11th Commandment of Investment Study

“Nobody goes to church expecting to learn about the 11th commandment.”

Regardless of one’s religious views, it’s pretty clear that most religious people do not expect to receive the 11th commandment this Sunday (or Friday).  Many religions study the same passages in the same books over and over.  The point isn’t to someday uncover some new wisdom, but as a reminder to practice what you already know.

“To make a deep mental path, we must think over and over the kind of thoughts we wish to dominate our lives.” – Henry David Thoreau

I take a similar approach to my study of value investing.  Although I still find that the most valuable information I get each day is from 10Ks, I believe that information is worthwhile because of a foundation established through the study of a few books.  I try re-read each of these books at the beginning of each year, not because I expect to learn something new, but because I want to be reminded of the foundational principles that I think benefit me on a daily basis when I dig into a company’s financials.  These principles provide a framework to read everything else.

Currently, I have 3 books that I consider foundational.  I am open to adding a fourth.  Suggestions?

My current 3 are as follows:

1. Security Analysis: This is an “old book.”  If you get the 1940 edition, the writing style clearly forces you to focus on the message.  I consider this the Old Testament of Investing–people refer to it a lot, few have actually read it.

2. Annual Letters from Buffett: (1959-Present–includes Buffett Partnership period).  I was lucky to be at Columbia when I become interested in investing and these letters were one of the first things on investing that I read.  There’s nothing like your first time and I still find that these letters (especially the older ones) provide me with daily lessons to apply to my investment approach.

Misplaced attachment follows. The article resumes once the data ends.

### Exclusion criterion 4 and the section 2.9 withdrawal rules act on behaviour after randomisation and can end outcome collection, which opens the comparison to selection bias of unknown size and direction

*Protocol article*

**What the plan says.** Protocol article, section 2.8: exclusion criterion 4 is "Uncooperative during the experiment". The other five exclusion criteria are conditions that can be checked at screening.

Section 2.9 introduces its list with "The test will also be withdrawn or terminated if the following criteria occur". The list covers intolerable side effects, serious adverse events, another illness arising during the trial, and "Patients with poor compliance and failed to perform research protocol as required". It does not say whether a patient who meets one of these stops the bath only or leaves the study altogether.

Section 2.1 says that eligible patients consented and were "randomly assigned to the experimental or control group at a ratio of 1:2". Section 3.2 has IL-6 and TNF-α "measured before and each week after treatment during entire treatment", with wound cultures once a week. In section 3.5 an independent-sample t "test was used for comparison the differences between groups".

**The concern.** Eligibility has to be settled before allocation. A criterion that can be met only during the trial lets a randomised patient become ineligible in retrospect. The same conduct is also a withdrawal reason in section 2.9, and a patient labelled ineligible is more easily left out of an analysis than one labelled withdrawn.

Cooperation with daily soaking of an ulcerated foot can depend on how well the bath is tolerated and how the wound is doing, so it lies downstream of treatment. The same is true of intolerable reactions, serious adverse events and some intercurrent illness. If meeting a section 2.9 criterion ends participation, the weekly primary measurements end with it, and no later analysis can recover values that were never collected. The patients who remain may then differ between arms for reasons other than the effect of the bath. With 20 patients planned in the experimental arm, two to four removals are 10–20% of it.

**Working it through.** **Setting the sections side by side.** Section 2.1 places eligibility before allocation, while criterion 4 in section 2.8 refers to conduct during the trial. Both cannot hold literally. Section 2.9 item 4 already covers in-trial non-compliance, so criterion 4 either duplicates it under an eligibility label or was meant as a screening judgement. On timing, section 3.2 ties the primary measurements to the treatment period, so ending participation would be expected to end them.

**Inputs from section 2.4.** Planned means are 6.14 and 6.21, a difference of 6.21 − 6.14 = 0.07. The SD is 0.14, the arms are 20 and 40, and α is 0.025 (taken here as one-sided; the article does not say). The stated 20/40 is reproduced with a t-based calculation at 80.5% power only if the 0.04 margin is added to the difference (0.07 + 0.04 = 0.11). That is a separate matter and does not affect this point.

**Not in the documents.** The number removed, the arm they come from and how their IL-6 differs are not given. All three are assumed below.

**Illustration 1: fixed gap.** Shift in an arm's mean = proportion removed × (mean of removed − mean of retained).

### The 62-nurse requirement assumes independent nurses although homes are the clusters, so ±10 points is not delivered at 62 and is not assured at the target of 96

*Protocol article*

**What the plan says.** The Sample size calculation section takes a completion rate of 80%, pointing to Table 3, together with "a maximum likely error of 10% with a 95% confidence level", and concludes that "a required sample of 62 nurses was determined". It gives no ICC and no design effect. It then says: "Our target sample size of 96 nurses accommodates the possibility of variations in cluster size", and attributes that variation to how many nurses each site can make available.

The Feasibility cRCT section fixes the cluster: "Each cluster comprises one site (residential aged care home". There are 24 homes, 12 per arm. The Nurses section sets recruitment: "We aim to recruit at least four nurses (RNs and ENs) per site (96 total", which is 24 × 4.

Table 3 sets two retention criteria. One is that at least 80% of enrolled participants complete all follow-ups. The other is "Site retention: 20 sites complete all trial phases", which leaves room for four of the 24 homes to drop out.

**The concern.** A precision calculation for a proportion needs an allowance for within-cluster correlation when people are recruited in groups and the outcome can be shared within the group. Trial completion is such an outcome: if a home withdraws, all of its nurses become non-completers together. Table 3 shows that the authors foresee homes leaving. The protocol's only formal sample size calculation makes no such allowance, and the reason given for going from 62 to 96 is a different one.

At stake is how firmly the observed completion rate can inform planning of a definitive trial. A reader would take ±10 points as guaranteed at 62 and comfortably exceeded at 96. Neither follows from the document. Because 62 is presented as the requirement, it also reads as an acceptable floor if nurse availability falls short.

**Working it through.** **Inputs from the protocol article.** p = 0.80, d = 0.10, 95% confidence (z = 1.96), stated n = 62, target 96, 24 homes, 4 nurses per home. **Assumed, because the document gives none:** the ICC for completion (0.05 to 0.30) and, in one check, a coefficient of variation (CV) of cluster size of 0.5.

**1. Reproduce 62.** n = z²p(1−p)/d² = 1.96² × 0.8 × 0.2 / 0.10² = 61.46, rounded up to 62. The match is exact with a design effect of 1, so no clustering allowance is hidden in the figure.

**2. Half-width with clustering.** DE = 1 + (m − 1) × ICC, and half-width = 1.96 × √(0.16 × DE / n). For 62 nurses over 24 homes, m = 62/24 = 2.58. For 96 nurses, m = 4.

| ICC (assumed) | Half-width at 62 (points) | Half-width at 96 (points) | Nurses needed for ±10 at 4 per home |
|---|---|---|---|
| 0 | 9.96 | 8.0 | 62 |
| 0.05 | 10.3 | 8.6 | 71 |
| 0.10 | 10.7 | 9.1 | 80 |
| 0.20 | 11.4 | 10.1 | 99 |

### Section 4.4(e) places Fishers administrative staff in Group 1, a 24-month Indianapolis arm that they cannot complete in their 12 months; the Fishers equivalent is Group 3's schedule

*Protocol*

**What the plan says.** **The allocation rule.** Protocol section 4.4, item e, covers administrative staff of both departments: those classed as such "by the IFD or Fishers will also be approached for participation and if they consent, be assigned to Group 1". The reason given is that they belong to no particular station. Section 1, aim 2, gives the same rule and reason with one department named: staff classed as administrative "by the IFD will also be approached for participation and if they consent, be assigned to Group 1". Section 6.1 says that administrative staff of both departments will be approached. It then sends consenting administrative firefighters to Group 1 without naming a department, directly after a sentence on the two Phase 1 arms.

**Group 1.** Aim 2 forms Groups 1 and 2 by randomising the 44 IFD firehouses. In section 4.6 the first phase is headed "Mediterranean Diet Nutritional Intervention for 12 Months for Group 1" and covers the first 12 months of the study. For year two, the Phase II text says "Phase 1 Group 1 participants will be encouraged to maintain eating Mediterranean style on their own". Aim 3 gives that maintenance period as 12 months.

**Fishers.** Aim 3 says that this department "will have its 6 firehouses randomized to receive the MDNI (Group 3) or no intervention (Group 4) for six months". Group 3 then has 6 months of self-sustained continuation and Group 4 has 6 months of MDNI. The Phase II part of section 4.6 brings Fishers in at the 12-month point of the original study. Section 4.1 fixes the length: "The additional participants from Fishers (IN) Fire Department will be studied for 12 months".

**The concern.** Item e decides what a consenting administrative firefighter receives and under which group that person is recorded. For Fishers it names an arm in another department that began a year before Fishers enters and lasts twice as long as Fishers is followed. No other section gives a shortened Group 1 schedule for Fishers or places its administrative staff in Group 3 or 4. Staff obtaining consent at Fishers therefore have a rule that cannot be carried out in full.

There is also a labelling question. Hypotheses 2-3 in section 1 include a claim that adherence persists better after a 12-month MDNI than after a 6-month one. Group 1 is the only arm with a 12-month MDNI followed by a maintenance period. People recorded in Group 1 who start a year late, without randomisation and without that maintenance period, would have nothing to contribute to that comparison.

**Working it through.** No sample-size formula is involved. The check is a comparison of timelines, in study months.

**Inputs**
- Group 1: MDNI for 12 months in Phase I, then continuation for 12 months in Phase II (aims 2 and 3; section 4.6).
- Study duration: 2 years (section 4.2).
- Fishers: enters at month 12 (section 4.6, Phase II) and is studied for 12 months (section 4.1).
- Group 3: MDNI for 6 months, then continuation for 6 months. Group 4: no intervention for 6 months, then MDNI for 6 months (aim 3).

3. Thinking Fast and Slow: Although this is a recent book, it is essentially the Bible of Behavioral Finance.  A lot of different authors wrote derivates of Daniel Kahneman’s ideas over the years, but he finally published his own book in 2011.

I read a lot of other books throughout the year, but after I finish each one, I wonder if I should have instead re-read one of the above 3.  I have listed a few honorable mentions below and like I mentioned before, I am open to any suggestions.

Honorable Mentions:

Classics: An Investor’s Anthology: This is a collection of essays from various investors from days gone by.  I enjoy the old stuff and this book provides a great collection.

The Most Important Thing, Howard Marks: A collection of Marks’ letters over the past 15 years.  Close call on making it a foundational book.

Margin of Safety: Seth Klarman: Good foundational book.

Poor Charlie’s Almanack: A great collection of Munger’s writing.  Although I think Buffett’s writings are great, Munger’s may have him beat with his mental models approach to investing.

Of Permanent Value: : A great in-depth (very in-depth) look at all things Buffett.  Can’t make it a foundational book, just too long to read each year.

Rich Dad, Poor Dad (gotcha…)

 

 

 

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The Abominable No-Man and Bad Management

Some investors think a business is good, but know that management is bad.  These investors justify the investment based on the idea that the great price of the business is worth the bad management. This is akin to marrying a supermodel who is going to yell at you all day.  Whatever pleasure your eyes may derive from the marriage, your ears will endure a greater amount of pain in the long run. The pocketbooks of those partnering with bad management are likely to see a similar 50%+ decline in their net worth.

This Post Has One Comment

  1. Great list Matt. The first two on your “top 3” are in my top 3 also (I’ve never read the Kahneman book). If I rounded out my top 5, it would have to be Klarman’s book, Greenblatt’s Genius book (I highly recommend this if you haven’t read it-I love the case studies and being able to read Greenblatt’s simple thought processes), and in number 5 would be Snowball (although it would be a task to reread it each year, it’s a great book that really gets into details of some of Buffett’s thoughts).

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